From our study of Scripture we have seen the crucial role Mary plays in the Gospel story. She has a prominent place at so many key points: the annunciation; the birth of Jesus; Jesus' first miracle; the developing understanding of what it means to be the 'family of Jesus'; the death of Jesus; the coming of the Holy Spirit. We have seen how illuminating it is to read Mary's own story in the light of Paul's teaching about election and hope: she was indeed 'predestined ... called ... justified ... glorified' (Rom 8:28). In this way she can be seen as a 'type' of the whole Church and of the individual believer. Given Mary's unique place amongst the disciples of Jesus, we approached the Church's teaching about Mary by reflecting on this pattern of grace and hope in Christ.
The study of Mary has taken us into an area that was a centre of controversy at the time of the Reformation and has subsequently been an obvious area of division between our two Communions. The use of prayers like the 'Ave Maria' and the saying of the Rosary has been seen as typically 'Catholic'. The definition of the doctrines of the Immaculate Conception (1854) and the Assumption (1950), outside the context of an Ecumenical Council, put new stumbling blocks on the path to reconciliation. From an Anglican point of view, the key questions are two: can such devotional practice and the definition of these two Marian dogmas be reconciled with the reading of Scripture and with the tradition of Christian teaching that has been received from the early centuries in East and West? And...Would it be necessary for Anglicans to subscribe to these two Marian dogmas before Anglicans and Catholics could once more share the eucharist together?
What we have achieved, we suggest, is an answer to the first question and a partial answer to the second. We have shown that our two traditions are nothing like so far apart on Mary as we might have thought. We have shown that Scripture bears witness to a pattern of grace and hope in God's working which the doctrines of the Immaculate Conception and the Assumption reflect: this is the pattern of grace and hope in Christ to which we refer in our title of our report. We found it helpful to consider first the teaching that 'God has taken the Blessed Virgin Mary in the fullness of her person into his glory' and then to see how the sanctifying grace of God filled her life from the beginning, how 'Christ's redeeming work reached "back" in Mary to the depths of her being and to her earliest beginnings'. This was our way of approaching the two Marian doctrines in the light of our reading of Scripture. If we are right - that it is legitimate to approach the dogmas in this way - then Anglicans should not reject Roman Catholic Marian doctrine out of hand as 'unscriptural'. Through our study, we also show that Roman Catholics should not reject the Anglican tradition out of hand as lacking in Marian devotion. In addition, we have clarified our agreement on what we mean when we ask Mary and the Saints, who are 'truly alive in Christ and freed from sin', to pray for us: we pray with Mary to God. We quote precedents to show that Roman Catholic authorities have in specific circumstances recognised that what one partner to an ecumenical agreement has defined as de fide can be expressed by another partner in a different way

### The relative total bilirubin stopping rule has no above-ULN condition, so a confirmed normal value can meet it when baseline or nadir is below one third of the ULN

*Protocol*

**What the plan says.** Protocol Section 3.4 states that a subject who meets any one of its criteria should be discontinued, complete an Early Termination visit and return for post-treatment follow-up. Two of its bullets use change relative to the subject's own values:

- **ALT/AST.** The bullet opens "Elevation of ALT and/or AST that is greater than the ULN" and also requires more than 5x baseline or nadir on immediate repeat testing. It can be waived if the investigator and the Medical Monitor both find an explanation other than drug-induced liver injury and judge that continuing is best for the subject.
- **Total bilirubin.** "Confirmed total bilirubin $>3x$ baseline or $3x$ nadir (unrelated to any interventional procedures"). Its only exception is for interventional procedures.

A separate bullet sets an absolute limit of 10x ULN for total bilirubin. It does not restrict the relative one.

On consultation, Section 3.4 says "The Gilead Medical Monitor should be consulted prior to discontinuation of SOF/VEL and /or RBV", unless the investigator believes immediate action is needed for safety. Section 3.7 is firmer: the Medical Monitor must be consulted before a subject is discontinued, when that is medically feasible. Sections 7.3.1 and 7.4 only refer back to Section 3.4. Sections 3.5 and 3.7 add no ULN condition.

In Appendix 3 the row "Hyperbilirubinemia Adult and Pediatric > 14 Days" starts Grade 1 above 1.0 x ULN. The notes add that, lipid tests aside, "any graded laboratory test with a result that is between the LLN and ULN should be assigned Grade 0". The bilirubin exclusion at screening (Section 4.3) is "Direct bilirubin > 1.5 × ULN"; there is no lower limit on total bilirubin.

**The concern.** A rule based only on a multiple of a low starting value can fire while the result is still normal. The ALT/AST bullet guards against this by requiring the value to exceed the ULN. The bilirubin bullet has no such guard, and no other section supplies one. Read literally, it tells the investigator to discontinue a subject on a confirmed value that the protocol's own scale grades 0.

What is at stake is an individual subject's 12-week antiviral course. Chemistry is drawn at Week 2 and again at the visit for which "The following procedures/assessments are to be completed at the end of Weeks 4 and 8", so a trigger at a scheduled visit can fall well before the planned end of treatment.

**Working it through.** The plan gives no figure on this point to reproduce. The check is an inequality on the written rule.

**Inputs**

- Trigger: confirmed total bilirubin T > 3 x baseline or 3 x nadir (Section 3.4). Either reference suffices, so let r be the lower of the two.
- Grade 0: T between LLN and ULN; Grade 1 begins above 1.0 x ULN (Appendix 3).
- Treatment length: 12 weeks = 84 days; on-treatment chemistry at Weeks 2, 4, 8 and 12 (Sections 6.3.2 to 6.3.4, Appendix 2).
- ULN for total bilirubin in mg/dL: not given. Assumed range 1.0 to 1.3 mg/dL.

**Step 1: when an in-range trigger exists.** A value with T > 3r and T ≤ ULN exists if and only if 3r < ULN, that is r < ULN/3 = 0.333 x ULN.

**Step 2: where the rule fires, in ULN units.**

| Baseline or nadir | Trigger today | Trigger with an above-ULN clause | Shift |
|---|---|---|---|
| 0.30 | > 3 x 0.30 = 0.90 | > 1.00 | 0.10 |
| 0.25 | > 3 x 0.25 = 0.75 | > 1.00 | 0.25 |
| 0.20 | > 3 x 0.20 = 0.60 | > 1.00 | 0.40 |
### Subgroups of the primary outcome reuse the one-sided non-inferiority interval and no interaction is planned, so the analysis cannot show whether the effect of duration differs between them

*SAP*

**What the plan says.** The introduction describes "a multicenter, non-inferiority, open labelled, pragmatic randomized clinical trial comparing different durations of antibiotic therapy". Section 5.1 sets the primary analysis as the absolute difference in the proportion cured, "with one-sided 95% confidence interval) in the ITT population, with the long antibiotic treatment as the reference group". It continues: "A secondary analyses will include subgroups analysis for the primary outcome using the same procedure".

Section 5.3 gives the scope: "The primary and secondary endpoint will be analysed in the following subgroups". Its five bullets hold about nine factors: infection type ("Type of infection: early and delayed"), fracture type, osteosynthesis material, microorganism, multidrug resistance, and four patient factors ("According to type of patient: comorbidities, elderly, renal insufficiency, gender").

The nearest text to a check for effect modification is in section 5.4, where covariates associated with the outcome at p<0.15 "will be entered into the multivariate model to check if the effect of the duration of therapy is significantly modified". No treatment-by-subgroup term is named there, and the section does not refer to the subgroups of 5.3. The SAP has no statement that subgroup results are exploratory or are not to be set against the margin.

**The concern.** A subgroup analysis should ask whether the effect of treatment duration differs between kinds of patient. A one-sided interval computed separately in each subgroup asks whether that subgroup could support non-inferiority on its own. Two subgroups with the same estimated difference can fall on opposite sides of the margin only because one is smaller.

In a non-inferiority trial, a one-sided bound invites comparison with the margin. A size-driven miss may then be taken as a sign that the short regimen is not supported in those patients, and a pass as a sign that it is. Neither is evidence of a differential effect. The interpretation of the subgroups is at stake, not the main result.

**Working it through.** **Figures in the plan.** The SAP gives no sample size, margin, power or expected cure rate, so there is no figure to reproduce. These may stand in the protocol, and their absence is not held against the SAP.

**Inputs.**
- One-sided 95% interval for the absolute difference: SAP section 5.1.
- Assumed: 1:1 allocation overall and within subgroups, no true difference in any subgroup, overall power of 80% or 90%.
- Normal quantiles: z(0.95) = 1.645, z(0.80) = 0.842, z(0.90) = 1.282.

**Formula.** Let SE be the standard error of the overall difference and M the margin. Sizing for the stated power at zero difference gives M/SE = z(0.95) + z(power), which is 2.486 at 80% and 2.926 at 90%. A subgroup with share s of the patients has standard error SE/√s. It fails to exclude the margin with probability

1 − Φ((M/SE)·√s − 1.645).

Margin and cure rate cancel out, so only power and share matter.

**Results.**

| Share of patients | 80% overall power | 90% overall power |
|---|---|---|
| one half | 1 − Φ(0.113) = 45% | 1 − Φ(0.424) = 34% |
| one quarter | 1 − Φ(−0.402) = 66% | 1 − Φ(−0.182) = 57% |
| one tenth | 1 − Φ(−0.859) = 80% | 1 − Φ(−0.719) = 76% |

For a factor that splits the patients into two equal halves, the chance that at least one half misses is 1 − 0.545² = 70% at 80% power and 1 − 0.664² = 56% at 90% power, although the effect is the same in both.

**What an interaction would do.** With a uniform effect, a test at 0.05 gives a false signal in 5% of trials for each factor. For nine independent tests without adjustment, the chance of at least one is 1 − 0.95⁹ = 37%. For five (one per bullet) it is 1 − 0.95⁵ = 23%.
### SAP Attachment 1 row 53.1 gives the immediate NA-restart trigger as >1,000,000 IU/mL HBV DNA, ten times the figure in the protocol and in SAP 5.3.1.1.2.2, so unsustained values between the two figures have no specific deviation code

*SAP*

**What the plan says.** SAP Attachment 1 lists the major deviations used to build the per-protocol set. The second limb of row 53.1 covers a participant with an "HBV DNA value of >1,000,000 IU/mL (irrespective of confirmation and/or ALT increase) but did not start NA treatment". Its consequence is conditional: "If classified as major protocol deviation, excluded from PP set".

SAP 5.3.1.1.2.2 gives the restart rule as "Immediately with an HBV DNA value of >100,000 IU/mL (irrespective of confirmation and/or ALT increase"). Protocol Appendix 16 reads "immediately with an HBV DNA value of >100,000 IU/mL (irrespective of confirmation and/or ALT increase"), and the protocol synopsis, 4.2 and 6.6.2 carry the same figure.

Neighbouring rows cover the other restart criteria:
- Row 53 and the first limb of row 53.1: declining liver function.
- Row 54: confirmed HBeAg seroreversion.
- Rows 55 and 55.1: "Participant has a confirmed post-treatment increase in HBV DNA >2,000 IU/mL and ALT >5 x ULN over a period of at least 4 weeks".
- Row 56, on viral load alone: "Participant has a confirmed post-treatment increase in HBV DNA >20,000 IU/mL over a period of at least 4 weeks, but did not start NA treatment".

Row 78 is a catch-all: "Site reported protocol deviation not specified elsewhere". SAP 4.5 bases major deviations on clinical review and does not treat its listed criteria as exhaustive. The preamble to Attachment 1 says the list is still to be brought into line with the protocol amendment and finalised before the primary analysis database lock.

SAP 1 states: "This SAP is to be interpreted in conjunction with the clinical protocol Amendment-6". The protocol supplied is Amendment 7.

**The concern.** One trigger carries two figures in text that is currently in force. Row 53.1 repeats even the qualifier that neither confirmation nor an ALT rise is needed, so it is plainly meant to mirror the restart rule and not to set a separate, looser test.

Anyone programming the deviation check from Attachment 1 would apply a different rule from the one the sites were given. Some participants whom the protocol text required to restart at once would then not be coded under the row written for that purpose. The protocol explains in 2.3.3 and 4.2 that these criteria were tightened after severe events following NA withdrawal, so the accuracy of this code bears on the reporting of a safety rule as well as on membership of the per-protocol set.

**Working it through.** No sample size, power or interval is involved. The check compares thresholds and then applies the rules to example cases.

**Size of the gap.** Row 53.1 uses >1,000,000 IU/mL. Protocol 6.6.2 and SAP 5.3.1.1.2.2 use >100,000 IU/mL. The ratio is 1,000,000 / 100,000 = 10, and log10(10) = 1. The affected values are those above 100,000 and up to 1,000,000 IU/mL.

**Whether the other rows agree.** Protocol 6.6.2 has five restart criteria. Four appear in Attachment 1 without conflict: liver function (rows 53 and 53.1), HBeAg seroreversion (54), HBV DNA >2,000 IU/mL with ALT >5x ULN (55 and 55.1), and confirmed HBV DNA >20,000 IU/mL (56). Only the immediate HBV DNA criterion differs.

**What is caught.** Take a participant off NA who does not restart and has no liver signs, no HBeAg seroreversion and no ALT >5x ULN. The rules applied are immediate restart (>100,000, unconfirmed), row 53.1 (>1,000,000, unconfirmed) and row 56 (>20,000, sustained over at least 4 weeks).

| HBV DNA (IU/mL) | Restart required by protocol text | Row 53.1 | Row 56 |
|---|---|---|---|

There was a real sense for the members of ARCIC that by the time the document was written, we had come, with the help of Pauline theology, to a fresh understanding of the place of Mary in the Christian faith. Our view is that Mary: Grace and Hope in Christ represents one more significant step along the road to unity. We think ARCIC is pointing a way forward, when we suggest to our authorities that, though diversity of Marian doctrine and understanding exists and will doubtless continue to exist within and between our Communions, the breadth of that diversity is not such as to justify continued separation at the eucharist.
On Trinity Sunday May 22 Roman Catholic Bishop Brian Farrell of the Pontifical Council for Promoting Christian Unity presided at Vespers in All Saints Anglican Church, Rome alongside the Director of the Anglican Centre in Rome, Bishop John Flack.
Homily at Vespers
Young acolyte lights a candle at the image of Mary in St. James Cathedral, Seattle just before the Vespers service on May 16
Gathering this evening to give thanks to God for the work of the Anglican - Roman Catholic International Commission over the past six years, I thank all of you for your presence at this Vespers celebration.
The document Mary: Grace and Hope in Christ gives us cause to rejoice. As it is read and studied, it must be our profound hope and prayer that it will serve as an instrument of reconciliation, providing further theological foundations upon which relations between the Anglican Communion and the Catholic Church can be strengthened. At this stage, the document remains the work of the ARCIC Commission, and has not been formally endorsed by the Catholic Church or by the churches of the Anglican Communion. We will follow this reception process closely and with great interest. But already upon its publication, we are confident that to have arrived at this point is a generous gift of God, for which we are here to give thanks.
As with all of ARCIC's work, the Mary document came about as Catholic and Anglican scholars gathered together to rediscover and ponder the testimony about Mary in the Scriptures and in our ancient common traditions. For 450 years, we have lived with the understanding that there were important teachings about Mary regarding which we differed; we have lived with the consequences of not sharing a common faith about the one we both believed to be the Mother of God. With a view to addressing these obstacles, the Commission worked its way calmly and systematically through the Scriptures and through the Tradition, asking to what extent a common understanding of the place of Mary in the economy of salvation could now be stated.